A group of 2,500 conservative US military chaplains has filed an amicus brief with the Supreme Court, urging it to uphold the Defense of Marriage Act. Joe.My.God reports:
The harm to military religious liberty will be felt in at least two broad ways. The first, as amici’s collective centuries of military experience instructs, would be the weeding out of service members who hold traditional religious beliefs about marriage and the family. Service members are evaluated for promo-tion and retention via processes, such as Officer Evaluation Reports, which specifically ask whether the service member under consideration promotes the military’s equal opportunity policy.8 8See Army Officer Evaluation Report at 2 (asking whether the evaluated officer “promotes dignity, consideration, fairness, and EO [i.e., equal opportunity], see generally Army Regulation 623-3, Evaluation Reporting System. If this Court declares irrational and impolitic traditional religious beliefs about marriage, that inquiry would, for the first time, prove toxic for many devoutly religious service members.
The Long Beach Press Telegram reports that a flood of anti-gay marriage briefs hit the Supreme Court over the last week:
In dozens of court briefs, organizations aligned against gay marriage urged the Supreme Court to uphold both Proposition 8, California’s voter-approved ban on same-sex nuptials, and the federal government’s 1996 law forbidding benefits for same-sex couples. In addition, 19 states that outlaw same-sex marriage backed supporters of Proposition 8 in the Supreme Court, arguing that states have a right to define marriage and that courts should not interfere with the “integrity of their constitutions and democratic processes.” The Indiana and Virginia attorneys general wrote the states’ brief.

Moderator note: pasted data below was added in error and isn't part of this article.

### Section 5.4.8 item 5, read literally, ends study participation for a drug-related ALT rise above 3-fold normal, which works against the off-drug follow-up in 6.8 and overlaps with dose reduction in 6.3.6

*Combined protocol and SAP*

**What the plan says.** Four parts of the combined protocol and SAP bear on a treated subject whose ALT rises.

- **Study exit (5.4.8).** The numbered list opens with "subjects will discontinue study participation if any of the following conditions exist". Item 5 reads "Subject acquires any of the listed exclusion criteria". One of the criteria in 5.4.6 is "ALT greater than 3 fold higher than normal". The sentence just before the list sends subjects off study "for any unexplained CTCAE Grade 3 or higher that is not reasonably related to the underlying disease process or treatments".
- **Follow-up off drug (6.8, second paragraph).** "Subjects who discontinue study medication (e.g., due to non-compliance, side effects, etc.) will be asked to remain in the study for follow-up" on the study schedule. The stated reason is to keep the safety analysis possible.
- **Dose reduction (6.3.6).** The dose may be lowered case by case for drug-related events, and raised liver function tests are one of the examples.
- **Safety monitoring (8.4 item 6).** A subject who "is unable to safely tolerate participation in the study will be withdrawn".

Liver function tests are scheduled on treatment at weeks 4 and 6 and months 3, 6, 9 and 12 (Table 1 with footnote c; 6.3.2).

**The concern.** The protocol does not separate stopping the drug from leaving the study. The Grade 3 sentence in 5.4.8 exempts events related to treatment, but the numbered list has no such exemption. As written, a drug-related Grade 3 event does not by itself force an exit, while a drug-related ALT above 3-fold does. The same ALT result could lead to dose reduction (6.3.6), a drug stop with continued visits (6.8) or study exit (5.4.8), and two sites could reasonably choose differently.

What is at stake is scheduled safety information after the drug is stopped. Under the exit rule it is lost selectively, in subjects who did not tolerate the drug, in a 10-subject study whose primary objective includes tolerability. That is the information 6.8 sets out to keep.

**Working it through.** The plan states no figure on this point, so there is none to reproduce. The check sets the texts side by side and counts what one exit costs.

And in related news, attorney Ezra Waldman talks about what the repeal of DOMA won’t address, namely binational couples, over at Towleroad.com:
Section 3’s discriminatory definition of marriage denies legally married same-sex couples the thousands of federal rights normally associated with getting married, including everything from health insurance to survivorship benefits to immigration rights for bi-national couples. It is the last issue that is particularly vexing not only because gay binational couples have had to survive under a tragic regime that rips apart two people in love, but also because the end of DOMA is a half measure that leaves thousands of these men and women without equal rights.
Andrew Sullivan at The Dish thinks the Supreme Court may take note of the upcoming passage of marriage equality in France and the UK:
Justices do not rule in a cultural or historical vacuum. They could still vote narrowly and duck a big national resolution (as I hope they do). But Kennedy in particular could also see the emerging future in the West as a decisive factor, believe he has played a critical judicial role in this civil rights movement in America (as he has), and decide to go big. It’s his legacy. And it will last.